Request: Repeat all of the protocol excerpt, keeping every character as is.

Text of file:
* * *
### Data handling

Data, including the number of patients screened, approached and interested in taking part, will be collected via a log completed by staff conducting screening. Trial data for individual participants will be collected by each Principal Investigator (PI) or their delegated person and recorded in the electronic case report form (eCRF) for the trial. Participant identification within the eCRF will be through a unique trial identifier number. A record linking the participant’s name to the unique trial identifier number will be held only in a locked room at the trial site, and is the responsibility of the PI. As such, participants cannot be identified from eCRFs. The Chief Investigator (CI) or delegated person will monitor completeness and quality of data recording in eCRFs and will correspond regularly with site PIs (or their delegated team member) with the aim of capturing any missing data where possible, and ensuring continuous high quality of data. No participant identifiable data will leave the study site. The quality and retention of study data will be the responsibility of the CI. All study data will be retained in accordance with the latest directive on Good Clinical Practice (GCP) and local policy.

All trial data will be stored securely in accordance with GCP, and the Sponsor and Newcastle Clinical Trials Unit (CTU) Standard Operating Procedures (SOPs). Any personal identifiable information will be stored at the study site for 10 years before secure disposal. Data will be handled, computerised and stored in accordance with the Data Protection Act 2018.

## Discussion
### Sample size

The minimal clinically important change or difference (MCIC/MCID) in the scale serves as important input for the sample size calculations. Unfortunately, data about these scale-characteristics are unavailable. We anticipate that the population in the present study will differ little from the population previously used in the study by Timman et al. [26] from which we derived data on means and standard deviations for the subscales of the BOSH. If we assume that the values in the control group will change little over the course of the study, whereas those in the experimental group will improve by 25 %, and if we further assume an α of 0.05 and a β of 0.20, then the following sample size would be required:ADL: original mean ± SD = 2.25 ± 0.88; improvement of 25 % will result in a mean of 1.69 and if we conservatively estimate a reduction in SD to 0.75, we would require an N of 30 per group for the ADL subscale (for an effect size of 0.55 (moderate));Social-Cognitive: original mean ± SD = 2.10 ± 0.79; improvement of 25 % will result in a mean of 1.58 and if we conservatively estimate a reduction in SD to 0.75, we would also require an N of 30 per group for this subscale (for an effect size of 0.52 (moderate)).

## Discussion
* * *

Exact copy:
### Data handling

Data, including the number of patients screened, approached and interested in taking part, will be collected via a log completed by staff conducting screening. Trial data for individual participants will be collected by each Principal Investigator (PI) or their delegated person and recorded in the electronic case report form (eCRF) for the trial. Participant identification within the eCRF will be through a unique trial identifier number. A record linking the participant’s name to the unique trial identifier number will be held only in a locked room at the trial site, and is the responsibility of the PI. As such, participants cannot be identified from eCRFs. The Chief Investigator (CI) or delegated person will monitor completeness and quality of data recording in eCRFs and will correspond regularly with site PIs (or their delegated team member) with the aim of capturing any missing data where possible, and ensuring continuous high quality of data. No participant identifiable data will leave the study site. The quality and retention of study data will be the responsibility of the CI. All study data will be retained in accordance with the latest directive on Good Clinical Practice (GCP) and local policy.

All trial data will be stored securely in accordance with GCP, and the Sponsor and Newcastle Clinical Trials Unit (CTU) Standard Operating Procedures (SOPs). Any personal identifiable information will be stored at the study site for 10 years before secure disposal. Data will be handled, computerised and stored in accordance with the Data Protection Act 2018.

## Discussion
### Sample size

The minimal clinically important change or difference (MCIC/MCID) in the scale serves as important input for the sample size calculations. Unfortunately, data about these scale-characteristics are unavailable. We anticipate that the population in the present study will differ little from the population previously used in the study by Timman et al. [26] from which we derived data on means and standard deviations for the subscales of the BOSH. If we assume that the values in the control group will change little over the course of the study, whereas those in the experimental group will improve by 25 %, and if we further assume an α of 0.05 and a β of 0.20, then the following sample size would be required:ADL: original mean ± SD = 2.25 ± 0.88; improvement of 25 % will result in a mean of 1.69 and if we conservatively estimate a reduction in SD to 0.75, we would require an N of 30 per group for the ADL subscale (for an effect size of 0.55 (moderate));Social-Cognitive: original mean ± SD = 2.10 ± 0.79; improvement of 25 % will result in a mean of 1.58 and if we conservatively estimate a reduction in SD to 0.75, we would also require an N of 30 per group for this subscale (for an effect size of 0.52 (moderate)).

## Discussion